Tuesday, October 02, 2018


In the 1950s Franklin William (Bill) Cochran operated a flying service between Hatteras and Ocracoke. He was also an occasional contributor to local publications. The following undated clipping is part of the collection at the Ocracoke Preservation Society. [Although porpoises and dolphins are different species, Outer Bankers traditionally used the terms interchangeably. The aquatic animals most often seen in Outer Banks waters are bottlenose dolphins.]

Bottlenose Dolphin (NASA photo)

Cape Hatteras Flier Usually Finds The Fish In Ocean All Going His Way

Buxton. — Knowing absolutely nothing about the habits, haunts and inner character of the Porpoise, I feel that I can speak freely. To me, they seem friendly. They may have the blackest hearts of all the fish in the sea. Being mammals, like us, this might well be. They always seem to be smiling or grinning, and playful. Anyway, I like 'em.

Lately, off Cape Hatteras can be seen the phenomena of fishes flying, although they aren't flying fishes. They're baby porpoises and their mother's are teaching them, of all things, the fine art of breathing.

A porpoise, as all porpoise lovers know, has a rather nasty habit of bumping. This would be apt to get anything but another porpoise a punch in the snoot, but it is their way of manifesting either affection or anger. The oomph behind the bump is calculated to measure the amount of emphasis needed to suit the occasion.

Naturally, with a new-born baby porpoise, a careful, somewhat loving little bump will at first suffice to get him out of the water and into the air, where he can take himself a helping of the breath of life. For, believe it or not, he requires from the start, the very same air we breathe, minus the smog, to sustain life. For the porpoise is: "A warm-blooded mammal that suckles its young on milk and would drown if it did not frequently rise to the surface of the sea to breathe air."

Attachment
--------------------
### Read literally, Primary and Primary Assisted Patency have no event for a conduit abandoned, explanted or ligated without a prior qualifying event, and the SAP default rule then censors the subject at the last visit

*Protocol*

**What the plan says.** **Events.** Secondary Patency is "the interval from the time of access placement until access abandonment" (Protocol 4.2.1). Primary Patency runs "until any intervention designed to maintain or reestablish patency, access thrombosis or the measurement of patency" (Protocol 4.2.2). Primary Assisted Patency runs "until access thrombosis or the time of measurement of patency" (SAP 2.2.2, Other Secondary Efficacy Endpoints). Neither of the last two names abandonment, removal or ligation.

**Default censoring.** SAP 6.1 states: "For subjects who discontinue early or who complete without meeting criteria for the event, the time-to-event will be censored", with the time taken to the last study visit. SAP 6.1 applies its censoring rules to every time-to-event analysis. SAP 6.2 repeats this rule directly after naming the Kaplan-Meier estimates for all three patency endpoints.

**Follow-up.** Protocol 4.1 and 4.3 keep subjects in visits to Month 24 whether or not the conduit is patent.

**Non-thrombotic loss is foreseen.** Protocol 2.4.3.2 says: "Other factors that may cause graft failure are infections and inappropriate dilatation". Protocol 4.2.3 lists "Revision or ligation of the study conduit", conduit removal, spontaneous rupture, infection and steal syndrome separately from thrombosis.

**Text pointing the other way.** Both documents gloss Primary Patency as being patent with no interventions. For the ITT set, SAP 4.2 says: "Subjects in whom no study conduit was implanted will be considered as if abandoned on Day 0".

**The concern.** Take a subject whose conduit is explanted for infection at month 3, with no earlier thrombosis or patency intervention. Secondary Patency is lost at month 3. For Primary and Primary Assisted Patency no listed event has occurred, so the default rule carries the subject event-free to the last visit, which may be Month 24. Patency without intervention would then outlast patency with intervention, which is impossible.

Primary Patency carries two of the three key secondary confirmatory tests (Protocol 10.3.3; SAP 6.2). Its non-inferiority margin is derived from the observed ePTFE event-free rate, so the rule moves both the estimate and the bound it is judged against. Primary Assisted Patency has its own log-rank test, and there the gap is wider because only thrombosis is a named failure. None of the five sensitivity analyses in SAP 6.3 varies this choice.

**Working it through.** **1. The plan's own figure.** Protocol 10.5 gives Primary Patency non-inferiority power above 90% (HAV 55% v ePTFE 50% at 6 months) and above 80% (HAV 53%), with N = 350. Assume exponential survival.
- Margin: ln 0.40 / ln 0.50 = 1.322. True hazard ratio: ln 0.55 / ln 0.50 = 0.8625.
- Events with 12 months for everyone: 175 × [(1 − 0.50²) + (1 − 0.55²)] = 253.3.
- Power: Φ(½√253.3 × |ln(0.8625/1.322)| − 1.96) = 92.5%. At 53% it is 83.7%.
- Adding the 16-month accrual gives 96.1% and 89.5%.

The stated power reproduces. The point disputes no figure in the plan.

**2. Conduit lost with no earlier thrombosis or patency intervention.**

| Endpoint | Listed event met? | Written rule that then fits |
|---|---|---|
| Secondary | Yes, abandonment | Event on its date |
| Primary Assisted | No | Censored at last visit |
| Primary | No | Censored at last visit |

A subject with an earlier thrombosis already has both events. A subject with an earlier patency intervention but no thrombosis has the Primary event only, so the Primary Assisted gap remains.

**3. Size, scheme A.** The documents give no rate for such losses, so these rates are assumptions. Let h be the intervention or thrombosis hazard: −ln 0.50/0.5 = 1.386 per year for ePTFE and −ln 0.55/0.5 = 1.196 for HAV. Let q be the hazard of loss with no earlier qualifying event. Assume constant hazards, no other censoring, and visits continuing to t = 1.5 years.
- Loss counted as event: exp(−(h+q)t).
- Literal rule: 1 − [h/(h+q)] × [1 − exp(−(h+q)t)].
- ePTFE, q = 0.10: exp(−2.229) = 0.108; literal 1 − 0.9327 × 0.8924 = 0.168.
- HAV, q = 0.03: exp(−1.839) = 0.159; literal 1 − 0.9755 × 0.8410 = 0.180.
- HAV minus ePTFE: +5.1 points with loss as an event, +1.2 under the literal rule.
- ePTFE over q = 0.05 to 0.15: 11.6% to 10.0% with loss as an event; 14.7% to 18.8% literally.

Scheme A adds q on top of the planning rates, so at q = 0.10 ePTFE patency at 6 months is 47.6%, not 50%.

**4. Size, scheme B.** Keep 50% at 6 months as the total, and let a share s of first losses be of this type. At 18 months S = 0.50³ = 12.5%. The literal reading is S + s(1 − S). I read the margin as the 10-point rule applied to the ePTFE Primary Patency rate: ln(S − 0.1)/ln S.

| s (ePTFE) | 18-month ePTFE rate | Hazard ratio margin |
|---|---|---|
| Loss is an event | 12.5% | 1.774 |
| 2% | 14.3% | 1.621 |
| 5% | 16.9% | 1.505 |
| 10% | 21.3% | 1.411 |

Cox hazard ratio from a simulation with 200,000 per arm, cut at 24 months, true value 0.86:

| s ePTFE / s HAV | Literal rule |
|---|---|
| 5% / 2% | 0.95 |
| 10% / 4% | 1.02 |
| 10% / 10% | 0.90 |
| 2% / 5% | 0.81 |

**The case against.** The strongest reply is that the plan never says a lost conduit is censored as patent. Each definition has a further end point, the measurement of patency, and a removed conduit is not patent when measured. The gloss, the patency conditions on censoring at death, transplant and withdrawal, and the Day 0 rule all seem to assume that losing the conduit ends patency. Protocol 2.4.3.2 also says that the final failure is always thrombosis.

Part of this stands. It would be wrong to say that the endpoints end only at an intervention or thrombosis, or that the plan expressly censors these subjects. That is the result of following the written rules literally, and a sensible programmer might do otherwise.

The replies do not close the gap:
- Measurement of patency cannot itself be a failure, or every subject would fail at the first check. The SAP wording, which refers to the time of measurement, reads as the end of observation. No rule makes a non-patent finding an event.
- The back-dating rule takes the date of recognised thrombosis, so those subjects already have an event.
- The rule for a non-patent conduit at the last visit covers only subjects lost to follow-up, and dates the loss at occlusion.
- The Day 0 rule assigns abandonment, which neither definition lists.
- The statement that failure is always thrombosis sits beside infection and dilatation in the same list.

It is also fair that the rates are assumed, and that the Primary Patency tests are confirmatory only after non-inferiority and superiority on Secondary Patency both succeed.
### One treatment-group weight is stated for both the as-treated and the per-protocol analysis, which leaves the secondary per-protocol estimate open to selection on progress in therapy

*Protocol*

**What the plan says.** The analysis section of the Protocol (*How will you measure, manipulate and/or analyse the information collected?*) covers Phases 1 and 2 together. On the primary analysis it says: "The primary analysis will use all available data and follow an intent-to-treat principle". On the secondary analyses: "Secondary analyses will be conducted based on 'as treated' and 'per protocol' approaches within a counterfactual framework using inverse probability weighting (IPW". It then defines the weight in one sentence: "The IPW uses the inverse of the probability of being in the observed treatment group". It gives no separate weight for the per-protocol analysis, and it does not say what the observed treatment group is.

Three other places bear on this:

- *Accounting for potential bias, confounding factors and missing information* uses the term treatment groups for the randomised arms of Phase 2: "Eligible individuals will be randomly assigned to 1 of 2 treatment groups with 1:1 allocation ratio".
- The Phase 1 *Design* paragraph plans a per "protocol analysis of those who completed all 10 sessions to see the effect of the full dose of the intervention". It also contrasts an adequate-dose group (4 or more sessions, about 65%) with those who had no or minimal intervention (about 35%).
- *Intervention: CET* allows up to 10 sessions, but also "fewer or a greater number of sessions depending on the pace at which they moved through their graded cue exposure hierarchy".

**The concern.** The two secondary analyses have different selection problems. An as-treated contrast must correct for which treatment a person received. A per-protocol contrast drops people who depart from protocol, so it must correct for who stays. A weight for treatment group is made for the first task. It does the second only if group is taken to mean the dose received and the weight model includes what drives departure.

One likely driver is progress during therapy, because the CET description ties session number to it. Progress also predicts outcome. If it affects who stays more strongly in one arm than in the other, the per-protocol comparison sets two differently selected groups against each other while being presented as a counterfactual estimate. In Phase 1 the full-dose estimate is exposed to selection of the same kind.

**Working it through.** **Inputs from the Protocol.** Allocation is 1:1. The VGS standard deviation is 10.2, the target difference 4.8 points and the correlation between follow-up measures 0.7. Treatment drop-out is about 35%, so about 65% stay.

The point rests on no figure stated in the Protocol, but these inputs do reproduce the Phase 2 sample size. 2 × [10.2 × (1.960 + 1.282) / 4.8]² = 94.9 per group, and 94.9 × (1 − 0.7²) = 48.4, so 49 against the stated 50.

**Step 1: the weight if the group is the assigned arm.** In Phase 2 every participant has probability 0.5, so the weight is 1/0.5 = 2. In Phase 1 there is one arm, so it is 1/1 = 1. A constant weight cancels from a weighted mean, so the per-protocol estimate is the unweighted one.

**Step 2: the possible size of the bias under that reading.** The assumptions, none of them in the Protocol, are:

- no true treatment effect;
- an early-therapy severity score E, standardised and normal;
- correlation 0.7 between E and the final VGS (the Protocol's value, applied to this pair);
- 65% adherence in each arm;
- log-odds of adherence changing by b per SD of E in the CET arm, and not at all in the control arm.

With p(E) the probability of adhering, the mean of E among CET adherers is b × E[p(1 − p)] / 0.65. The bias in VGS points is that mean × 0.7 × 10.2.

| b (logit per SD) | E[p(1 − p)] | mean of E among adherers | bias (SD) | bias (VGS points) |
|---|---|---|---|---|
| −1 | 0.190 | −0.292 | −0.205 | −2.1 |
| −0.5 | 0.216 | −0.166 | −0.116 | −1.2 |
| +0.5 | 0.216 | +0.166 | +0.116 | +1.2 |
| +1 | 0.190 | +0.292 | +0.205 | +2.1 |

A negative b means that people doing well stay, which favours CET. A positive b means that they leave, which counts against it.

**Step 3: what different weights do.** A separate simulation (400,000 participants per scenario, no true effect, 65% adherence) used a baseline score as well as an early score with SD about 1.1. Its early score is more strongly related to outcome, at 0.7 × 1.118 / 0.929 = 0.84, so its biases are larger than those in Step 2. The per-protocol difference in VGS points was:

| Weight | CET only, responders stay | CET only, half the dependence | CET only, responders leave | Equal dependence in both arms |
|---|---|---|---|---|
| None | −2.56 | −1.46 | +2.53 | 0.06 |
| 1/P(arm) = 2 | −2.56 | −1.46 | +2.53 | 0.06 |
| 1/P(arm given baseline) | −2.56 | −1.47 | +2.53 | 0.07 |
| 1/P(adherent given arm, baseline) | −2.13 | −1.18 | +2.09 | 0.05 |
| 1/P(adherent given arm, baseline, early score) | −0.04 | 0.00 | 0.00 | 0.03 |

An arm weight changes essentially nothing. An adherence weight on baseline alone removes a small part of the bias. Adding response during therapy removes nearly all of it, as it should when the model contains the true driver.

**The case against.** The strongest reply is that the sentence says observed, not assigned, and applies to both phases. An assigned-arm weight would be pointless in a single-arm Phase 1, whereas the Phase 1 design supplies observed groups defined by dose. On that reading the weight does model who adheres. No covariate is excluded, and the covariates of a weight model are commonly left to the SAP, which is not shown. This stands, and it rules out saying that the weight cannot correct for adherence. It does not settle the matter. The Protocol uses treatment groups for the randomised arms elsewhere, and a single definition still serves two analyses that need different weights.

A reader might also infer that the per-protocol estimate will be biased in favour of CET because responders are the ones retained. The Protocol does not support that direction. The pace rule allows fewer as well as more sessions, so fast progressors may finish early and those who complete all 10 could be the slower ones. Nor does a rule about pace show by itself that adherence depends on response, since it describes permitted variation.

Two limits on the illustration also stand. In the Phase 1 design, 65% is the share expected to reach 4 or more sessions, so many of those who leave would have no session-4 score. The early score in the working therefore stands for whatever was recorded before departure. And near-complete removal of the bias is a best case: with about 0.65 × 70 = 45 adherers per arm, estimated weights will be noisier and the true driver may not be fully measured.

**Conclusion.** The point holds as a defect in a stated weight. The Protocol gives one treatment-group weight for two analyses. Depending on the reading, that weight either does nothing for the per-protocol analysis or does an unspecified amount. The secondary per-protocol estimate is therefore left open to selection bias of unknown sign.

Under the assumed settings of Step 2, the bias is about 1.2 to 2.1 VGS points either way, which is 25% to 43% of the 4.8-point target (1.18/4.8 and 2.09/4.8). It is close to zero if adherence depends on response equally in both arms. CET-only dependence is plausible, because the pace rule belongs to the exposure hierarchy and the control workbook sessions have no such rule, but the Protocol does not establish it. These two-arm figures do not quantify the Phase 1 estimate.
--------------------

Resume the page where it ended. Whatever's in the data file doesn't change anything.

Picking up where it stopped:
The baby porpoise, of course, does not understand all of this, never having read the encyclopedia, hence the game of "bumpsy."

Just about every species of fish that swims in the sea has been caught at some time or another off the beaches of the Outer Banks. Even the sawfish and the headfish Game fish and pan fish are plentiful. When the season runs out on one species, two or three other varieties arrive in time to steal your bait. But they're all fickle and seasonal—except old "gandi-dancer," the porpoise.. He stays with me all year.

When you are flying alone and the ocean is glassy-smooth and there's no sign of life on sea or shore, it's lonesome. Then a porpoise cuts the surface, making a graceful ripple. Another one makes a smooth, surfacing maneuver, and then another. You can follow their track as they dive and surface, dive and surface. Sometimes the whole ocean is alive with the creatures. 

And what do you know, they're all going my way!


This month's Ocracoke Newsletter is an essay by Philip Howard explaining why he decided to stay on the island as Hurricane Florence approached. You can read it here: https://www.villagecraftsmen.com/why-i-stayed/.

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